Frigga's symbols include a distaff or spindle. The constellation which the majority society calls Orion was known as Frigga's Distaff. A distaff is a staff upon which a spinner wounds spun yarn or thread. Spinning and weaving were associated with magic and prophecy. In addition to Frigga's spinning the clouds, the Norns were also depicted fashioning fiber into cloth. The threads represent individual lives and the cloth represents the community, or history, which is made of individual lives, or the world. We reference that idea when we use phrases like "the fabric of the universe."

About a decade or so ago, I spent a weekend at my local Renaissance Faire demonstrating spinning with a drop spindle. I did these repetitive motions all day, and after a few hours they became meditative. Partly like the state of flow of creating art, and partly like the repetitive motion meditation of drumming, the act of spinning opened my inner awareness and brought me closer to Frigga.

Once I connected with her, I found all types of fiber art can bring me closer to her. Before the Great Recession and immediately following Not-So-Great Depression started, I used to operate a custom fabric dyeing business. I specialized in silk, but also dyed other natural fabrics, yarns, and so forth. I make quilt tops, out of both my own fabrics and other fabrics. I find making quilt tops can be meditative the same way spinning was for me. I especially enjoy making the simple, geometric blocks of traditional quilts. Making them has both the repetitive motions and the artistic feeling from choosing fabrics and appreciating the fabrics as I see and touch them.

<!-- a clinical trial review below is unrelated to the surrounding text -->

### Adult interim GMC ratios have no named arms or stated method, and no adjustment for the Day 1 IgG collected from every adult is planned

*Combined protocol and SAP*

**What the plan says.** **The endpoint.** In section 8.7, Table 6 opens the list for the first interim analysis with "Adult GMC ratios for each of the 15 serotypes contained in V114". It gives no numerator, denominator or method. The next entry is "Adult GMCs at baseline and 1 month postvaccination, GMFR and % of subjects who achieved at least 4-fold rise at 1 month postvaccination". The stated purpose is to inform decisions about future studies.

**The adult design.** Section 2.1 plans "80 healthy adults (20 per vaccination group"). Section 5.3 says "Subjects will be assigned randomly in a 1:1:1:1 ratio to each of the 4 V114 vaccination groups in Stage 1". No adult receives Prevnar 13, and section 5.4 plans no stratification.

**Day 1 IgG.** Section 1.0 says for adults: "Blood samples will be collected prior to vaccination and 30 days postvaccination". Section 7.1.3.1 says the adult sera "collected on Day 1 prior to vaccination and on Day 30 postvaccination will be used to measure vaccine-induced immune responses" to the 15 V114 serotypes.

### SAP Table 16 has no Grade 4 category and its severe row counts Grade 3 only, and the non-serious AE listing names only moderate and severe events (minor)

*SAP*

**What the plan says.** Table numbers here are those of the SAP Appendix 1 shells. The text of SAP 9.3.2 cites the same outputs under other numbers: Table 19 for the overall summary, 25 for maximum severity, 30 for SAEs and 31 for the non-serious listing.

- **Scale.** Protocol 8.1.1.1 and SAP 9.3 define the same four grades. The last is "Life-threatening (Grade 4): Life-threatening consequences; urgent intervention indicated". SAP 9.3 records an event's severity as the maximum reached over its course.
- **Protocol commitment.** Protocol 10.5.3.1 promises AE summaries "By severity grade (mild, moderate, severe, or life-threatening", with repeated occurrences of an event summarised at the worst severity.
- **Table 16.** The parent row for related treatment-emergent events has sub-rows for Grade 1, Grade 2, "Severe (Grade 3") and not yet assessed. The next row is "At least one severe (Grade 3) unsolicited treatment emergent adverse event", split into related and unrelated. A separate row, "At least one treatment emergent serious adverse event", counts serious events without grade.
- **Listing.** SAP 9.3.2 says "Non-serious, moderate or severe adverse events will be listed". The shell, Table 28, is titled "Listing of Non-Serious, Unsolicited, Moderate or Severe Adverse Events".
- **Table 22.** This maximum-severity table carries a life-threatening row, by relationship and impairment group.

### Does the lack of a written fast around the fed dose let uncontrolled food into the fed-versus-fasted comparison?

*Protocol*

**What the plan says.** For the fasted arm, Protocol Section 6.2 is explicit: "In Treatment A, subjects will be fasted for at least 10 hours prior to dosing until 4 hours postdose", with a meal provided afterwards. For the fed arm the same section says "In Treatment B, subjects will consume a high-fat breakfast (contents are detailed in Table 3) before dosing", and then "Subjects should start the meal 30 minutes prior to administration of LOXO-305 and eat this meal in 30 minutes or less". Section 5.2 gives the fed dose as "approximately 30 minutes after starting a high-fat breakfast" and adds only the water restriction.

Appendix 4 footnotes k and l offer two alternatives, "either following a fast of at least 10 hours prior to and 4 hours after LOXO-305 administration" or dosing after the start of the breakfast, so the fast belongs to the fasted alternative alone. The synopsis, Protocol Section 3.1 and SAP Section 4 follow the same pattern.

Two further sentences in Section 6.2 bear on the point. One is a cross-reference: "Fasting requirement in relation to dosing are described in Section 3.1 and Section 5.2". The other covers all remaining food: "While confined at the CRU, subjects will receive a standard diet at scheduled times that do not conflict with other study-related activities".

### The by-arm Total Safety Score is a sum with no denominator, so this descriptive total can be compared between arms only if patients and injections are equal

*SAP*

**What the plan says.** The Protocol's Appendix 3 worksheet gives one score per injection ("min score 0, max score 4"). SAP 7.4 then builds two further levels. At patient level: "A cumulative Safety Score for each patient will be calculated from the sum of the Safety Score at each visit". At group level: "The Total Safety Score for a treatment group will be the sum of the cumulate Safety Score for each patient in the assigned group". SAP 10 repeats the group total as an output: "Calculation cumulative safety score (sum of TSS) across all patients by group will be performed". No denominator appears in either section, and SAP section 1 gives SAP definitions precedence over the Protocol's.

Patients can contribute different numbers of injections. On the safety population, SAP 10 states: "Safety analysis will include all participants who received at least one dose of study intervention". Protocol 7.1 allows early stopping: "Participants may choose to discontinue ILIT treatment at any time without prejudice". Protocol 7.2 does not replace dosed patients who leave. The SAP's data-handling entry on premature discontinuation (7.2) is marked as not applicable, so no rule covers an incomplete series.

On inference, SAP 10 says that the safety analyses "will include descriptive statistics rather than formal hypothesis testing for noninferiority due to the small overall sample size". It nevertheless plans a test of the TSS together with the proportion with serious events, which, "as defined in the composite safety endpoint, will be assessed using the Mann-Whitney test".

All fiber art can be a form of dedication to Frigga, if one intends it to be. Even if I'm making a quilt with a topic that isn't one of her particular interests, or if I'm making it for someone else, the act of making fiber art is still a way to draw close to her.

Image: a traditional Log Cabin quilt I made from various silk fabrics which I hand dyed.


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Walking to Nowhere

 

 

My friends have been on pilgrimage. They’ve walked the Camino and hiked the Himalayas and climbed Glastonbury Tor. They've made it to Dharamsala and Rishikesh. I haven’t done any of that. But I have been to the ocean in Maine. And I have walked back and forth between two points twenty feet apart for long periods. Those are my pilgrimages.

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Minoan Cosmetics: Do It Yourself!

Many people in the ancient world used cosmetics: lotions, oils, and creams to moisturize the skin; perfumed oils for their scent; and color cosmetics (makeup) for lips, cheeks, and eyes. You’ve probably seen the colorful images of the ancient Egyptians with their black eyeliner, and they weren’t alone in wanting a little personal adornment. The Minoans were no different. Residues found in containers from a number of ancient sites in Crete give us an intimate look into the personal habits of the Minoans and can allow us to make our own cosmetics in very much the same way as they did.

If you have a chance to visit one of the museums that house Minoan artifacts, you’ll find a number of pottery and stone cosmetics containers listed as containing residues. These include the Heraklion Archaeological Museum and the Archaeological Museum of Rethymno in Crete; the British Museum; and the Metropolitan Museum of Art. There are probably others as well. So let’s get on with the details and recipes, shall we?